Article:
There are ample reasons to believe that the Chinese “sea turtles” will continue to bring about the blossoming of life sciences in China.

Most of the Chinese CROs are founded by the “sea turtles” (overseas returnees). They have come back in droves —an estimated one quarter of the 700,000 students who left China between 1978 and 2003 have returned, according to China’s Ministry of Education. They bring not only their advanced knowledge and valuable operational experience, but also Western pharma/biotech contacts, understanding of customer service, and business savvy. Other sea turtles head up the multinational teams in the Chinese headquarters of international companies. Still others joined top Chinese academic institutes and universities.

The Chinese government is actively recruiting talent from overseas countries as part of its strategy to develop China’s life science industry. Changyou Chen, a former senior scientist at a San Diego biotech company, was among the returnees to be recruited back to China in 2005 to lead antibody drug discovery and development at the government-funded Guangzhou Institute of Biomedicine and Health (GIBH). “In China, I have better career opportunities and do what I love to do because I am respected for what I have learned in the US and what I can bring to China,” Chen said. “Also, China is willing to provide you with a lot of initial resources, such as grant money, starting funding, lab space and equipment, so you can hire people and pick your projects.” In 2009, Chen co-founded Lifeon Bioscience, an antibody therapeutics company in Hefei, Anhui province. Chen attended Anhui University as an undergraduate and a college classmate is his investor and co-founder.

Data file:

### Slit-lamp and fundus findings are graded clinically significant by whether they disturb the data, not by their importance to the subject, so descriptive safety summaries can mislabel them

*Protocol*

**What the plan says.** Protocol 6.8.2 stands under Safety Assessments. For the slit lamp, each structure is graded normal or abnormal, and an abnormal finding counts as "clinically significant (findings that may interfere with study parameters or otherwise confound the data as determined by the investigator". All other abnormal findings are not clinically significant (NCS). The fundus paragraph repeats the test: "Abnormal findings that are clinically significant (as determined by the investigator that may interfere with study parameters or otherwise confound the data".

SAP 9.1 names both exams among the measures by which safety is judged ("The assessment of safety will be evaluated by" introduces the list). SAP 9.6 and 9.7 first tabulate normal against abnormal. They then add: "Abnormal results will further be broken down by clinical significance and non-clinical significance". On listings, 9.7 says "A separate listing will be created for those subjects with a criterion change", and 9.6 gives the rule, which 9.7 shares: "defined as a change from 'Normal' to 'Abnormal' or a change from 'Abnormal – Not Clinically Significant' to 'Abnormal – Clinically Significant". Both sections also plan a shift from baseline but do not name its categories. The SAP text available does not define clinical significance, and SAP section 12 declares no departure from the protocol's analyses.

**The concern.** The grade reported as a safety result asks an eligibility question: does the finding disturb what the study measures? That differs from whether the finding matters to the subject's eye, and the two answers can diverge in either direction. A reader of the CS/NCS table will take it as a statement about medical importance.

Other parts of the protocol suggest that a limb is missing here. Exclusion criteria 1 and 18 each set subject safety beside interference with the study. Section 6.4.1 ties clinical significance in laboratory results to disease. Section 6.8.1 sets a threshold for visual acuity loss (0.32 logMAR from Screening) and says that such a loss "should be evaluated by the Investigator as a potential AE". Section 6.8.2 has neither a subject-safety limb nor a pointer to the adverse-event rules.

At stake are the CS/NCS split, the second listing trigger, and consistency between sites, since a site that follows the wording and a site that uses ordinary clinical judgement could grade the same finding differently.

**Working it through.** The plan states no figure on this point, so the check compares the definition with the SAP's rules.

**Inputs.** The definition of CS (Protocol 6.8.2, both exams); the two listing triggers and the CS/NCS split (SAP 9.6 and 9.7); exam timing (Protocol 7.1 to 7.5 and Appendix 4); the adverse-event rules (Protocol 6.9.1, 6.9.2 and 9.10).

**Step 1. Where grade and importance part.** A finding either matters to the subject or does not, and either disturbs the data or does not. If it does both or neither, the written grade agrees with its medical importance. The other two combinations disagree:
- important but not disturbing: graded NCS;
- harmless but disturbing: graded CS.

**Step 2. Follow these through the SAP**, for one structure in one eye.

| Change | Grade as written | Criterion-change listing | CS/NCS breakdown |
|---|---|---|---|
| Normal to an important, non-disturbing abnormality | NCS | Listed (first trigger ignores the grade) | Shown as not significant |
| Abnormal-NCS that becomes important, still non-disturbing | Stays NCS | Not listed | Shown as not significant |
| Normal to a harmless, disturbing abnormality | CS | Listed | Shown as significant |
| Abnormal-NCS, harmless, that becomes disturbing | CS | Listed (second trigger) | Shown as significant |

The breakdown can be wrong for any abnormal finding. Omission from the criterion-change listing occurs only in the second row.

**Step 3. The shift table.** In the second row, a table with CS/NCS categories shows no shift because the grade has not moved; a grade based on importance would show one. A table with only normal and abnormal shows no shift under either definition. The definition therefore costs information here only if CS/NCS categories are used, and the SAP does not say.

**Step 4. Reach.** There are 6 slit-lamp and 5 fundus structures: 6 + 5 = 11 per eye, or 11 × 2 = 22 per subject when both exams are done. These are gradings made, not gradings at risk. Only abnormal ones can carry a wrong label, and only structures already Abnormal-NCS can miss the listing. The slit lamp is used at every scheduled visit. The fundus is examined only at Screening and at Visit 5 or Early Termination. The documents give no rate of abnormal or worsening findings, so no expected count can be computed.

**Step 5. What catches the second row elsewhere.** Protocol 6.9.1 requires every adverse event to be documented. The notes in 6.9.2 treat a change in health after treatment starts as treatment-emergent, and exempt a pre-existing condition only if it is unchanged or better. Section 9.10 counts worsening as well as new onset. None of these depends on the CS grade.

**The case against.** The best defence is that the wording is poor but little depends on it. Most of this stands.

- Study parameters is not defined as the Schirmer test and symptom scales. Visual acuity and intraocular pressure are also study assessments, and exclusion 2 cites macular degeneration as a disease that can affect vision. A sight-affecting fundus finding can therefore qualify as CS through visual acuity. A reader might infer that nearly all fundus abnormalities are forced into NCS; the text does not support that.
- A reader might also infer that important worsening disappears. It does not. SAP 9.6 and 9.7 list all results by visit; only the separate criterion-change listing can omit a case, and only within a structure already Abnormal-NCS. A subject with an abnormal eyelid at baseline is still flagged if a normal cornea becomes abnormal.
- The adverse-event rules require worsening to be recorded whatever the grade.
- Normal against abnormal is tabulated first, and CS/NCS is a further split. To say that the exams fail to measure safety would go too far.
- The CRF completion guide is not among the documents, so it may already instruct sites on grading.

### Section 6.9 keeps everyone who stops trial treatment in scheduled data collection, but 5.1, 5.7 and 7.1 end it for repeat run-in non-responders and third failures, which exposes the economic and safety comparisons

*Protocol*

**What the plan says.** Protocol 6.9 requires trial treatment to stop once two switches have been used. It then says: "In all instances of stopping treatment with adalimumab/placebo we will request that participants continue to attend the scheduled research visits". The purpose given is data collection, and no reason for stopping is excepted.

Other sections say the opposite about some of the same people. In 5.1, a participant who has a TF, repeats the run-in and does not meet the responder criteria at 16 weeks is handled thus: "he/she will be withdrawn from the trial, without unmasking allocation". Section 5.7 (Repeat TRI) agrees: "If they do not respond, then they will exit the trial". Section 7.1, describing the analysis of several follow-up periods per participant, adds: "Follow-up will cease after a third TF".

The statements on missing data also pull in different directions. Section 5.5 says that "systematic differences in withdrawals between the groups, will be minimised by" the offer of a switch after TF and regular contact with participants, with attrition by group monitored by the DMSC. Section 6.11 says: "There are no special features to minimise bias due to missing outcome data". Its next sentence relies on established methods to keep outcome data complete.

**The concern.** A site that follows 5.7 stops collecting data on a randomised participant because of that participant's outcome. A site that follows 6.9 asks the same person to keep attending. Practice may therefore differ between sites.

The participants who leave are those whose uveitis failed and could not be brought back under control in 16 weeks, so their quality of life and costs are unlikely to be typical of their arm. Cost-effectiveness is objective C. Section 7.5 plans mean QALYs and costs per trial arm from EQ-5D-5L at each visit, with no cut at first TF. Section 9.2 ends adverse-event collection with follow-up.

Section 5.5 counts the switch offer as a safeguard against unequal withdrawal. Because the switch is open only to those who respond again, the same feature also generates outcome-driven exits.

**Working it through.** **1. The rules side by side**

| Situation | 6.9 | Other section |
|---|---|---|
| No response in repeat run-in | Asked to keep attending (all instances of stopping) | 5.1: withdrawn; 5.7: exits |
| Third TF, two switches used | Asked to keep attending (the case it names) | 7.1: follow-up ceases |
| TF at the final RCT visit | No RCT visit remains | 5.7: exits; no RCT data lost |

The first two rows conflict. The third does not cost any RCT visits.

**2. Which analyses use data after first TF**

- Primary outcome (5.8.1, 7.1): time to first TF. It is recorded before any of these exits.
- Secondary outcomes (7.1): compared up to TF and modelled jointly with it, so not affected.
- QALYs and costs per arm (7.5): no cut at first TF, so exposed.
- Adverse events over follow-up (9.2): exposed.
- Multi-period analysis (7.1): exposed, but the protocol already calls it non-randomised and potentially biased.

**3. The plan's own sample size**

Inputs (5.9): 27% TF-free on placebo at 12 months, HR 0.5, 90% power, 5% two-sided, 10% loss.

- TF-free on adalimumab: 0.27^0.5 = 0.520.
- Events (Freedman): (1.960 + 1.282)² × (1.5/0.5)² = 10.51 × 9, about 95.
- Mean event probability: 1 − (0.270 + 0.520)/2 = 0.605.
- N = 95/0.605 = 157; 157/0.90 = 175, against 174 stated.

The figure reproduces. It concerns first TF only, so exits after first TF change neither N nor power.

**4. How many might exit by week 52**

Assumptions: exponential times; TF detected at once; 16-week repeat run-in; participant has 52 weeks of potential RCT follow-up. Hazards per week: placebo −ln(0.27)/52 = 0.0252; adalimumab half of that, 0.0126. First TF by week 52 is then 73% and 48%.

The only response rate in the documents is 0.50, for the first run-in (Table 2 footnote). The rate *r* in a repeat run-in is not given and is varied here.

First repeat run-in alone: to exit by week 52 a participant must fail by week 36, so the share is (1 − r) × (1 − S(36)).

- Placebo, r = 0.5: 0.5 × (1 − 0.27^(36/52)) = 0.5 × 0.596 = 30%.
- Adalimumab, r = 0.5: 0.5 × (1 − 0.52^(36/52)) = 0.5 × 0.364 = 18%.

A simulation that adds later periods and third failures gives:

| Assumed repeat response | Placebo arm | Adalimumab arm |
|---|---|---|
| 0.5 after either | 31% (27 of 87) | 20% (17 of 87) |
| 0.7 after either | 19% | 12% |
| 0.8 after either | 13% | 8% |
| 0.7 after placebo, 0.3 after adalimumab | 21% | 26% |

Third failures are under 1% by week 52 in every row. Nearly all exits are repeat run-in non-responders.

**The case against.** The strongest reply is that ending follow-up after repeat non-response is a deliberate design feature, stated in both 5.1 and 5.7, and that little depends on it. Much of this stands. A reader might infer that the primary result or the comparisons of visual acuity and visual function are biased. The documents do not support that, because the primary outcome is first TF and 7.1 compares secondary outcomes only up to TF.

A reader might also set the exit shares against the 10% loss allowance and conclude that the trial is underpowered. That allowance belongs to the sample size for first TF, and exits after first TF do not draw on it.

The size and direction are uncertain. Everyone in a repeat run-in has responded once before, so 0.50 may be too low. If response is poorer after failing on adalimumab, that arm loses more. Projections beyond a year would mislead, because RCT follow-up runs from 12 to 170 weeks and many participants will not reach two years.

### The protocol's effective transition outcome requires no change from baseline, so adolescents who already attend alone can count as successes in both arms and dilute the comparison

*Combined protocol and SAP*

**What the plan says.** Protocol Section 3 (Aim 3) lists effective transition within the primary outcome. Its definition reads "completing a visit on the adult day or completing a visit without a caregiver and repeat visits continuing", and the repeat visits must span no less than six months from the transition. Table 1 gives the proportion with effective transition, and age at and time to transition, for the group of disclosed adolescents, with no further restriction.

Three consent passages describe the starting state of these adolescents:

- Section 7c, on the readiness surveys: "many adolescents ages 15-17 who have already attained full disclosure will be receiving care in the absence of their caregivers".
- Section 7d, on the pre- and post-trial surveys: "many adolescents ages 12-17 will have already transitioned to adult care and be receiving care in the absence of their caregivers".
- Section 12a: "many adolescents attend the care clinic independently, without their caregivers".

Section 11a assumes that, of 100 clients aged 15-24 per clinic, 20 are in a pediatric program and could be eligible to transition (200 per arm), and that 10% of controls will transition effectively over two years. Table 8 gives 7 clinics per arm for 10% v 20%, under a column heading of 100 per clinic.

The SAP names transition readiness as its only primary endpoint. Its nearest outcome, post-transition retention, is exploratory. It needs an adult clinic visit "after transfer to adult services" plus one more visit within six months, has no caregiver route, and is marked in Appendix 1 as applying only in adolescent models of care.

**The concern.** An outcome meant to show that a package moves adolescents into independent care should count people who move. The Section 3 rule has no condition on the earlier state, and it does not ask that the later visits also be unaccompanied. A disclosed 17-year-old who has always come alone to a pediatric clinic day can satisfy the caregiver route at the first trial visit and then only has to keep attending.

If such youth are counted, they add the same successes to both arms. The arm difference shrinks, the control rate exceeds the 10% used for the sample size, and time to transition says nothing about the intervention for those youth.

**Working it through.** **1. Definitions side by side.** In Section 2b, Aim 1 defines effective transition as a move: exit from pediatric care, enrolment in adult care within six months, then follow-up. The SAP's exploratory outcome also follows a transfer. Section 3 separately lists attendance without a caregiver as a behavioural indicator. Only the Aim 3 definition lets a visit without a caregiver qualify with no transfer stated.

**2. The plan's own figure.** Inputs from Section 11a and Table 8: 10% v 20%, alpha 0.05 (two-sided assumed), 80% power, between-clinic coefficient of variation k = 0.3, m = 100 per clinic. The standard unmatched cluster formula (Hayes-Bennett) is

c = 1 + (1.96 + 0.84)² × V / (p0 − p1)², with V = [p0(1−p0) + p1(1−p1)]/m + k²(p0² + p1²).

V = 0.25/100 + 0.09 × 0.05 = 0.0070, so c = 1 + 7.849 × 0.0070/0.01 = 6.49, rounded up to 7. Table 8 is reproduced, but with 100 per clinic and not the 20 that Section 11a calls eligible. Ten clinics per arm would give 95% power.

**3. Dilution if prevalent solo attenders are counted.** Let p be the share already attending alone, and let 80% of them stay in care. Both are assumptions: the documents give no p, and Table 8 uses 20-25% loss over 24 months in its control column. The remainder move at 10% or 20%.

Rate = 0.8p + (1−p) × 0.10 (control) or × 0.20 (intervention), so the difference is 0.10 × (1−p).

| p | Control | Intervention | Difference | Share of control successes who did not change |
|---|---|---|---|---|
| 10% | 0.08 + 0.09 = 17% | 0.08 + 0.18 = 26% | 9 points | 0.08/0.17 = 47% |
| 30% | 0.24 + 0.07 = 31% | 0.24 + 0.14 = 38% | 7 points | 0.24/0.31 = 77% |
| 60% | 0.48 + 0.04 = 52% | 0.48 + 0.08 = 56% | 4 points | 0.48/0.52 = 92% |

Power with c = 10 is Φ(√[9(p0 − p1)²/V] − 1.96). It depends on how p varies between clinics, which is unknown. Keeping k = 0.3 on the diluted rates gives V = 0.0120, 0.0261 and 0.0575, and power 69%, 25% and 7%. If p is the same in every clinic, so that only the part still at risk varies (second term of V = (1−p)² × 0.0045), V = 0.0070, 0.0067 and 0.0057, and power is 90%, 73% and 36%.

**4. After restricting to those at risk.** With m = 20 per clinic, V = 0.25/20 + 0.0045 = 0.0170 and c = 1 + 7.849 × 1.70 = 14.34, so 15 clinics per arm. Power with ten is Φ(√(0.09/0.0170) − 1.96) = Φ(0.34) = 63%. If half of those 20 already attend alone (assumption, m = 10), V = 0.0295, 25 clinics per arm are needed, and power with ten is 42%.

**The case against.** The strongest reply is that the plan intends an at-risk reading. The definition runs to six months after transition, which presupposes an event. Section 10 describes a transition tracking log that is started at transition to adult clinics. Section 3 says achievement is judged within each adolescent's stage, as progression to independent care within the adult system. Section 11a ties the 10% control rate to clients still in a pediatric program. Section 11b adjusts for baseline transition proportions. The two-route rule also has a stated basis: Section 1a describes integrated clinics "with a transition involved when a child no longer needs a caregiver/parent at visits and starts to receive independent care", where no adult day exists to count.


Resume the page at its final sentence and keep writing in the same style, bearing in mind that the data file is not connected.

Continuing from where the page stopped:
In his address at the 4th National Conference of Science and Technology, President Hu Jintao said, “China will admit more talented people from overseas and attract overseas Chinese graduates back to start business in China.” To this end, the government has launched several programs with robust funding and desirable incentives, to entice overseas talents to return to China. These include the “Hundred-Talent Project” of CAS. In fact, over a thousand “talents” were awarded from 1994 to 2004 with total funding of more than US$240 million. Other incentives are the “National Outstanding Young Scholar Project” and the “Cheung Kong Scholar Project.” These initiatives, combined with the onslaught of US pharma/biotech layoffs, and the opportunities at private life science enterprises in China, have been central to the “sea turtle” phenomenon, offering career advancement and more responsibility.

This “reverse migration,” or “reverse brain drain,” fits well with the Chinese philosophy of symbiosis of crisis and opportunity. Talents can now flow to wherever there are opportunities, regardless of geography. There are ample reasons to believe that the Chinese “sea turtles” will continue to bring about the blossoming of life sciences in China, which in turn will create new opportunities for the betterment of global health and wellness.

1. Zhu Chen, “Life sciences and biotechnology in China,”Phil. Trans. R. Soc. B 29 June 2007 vol. 362 no. 1482 947-957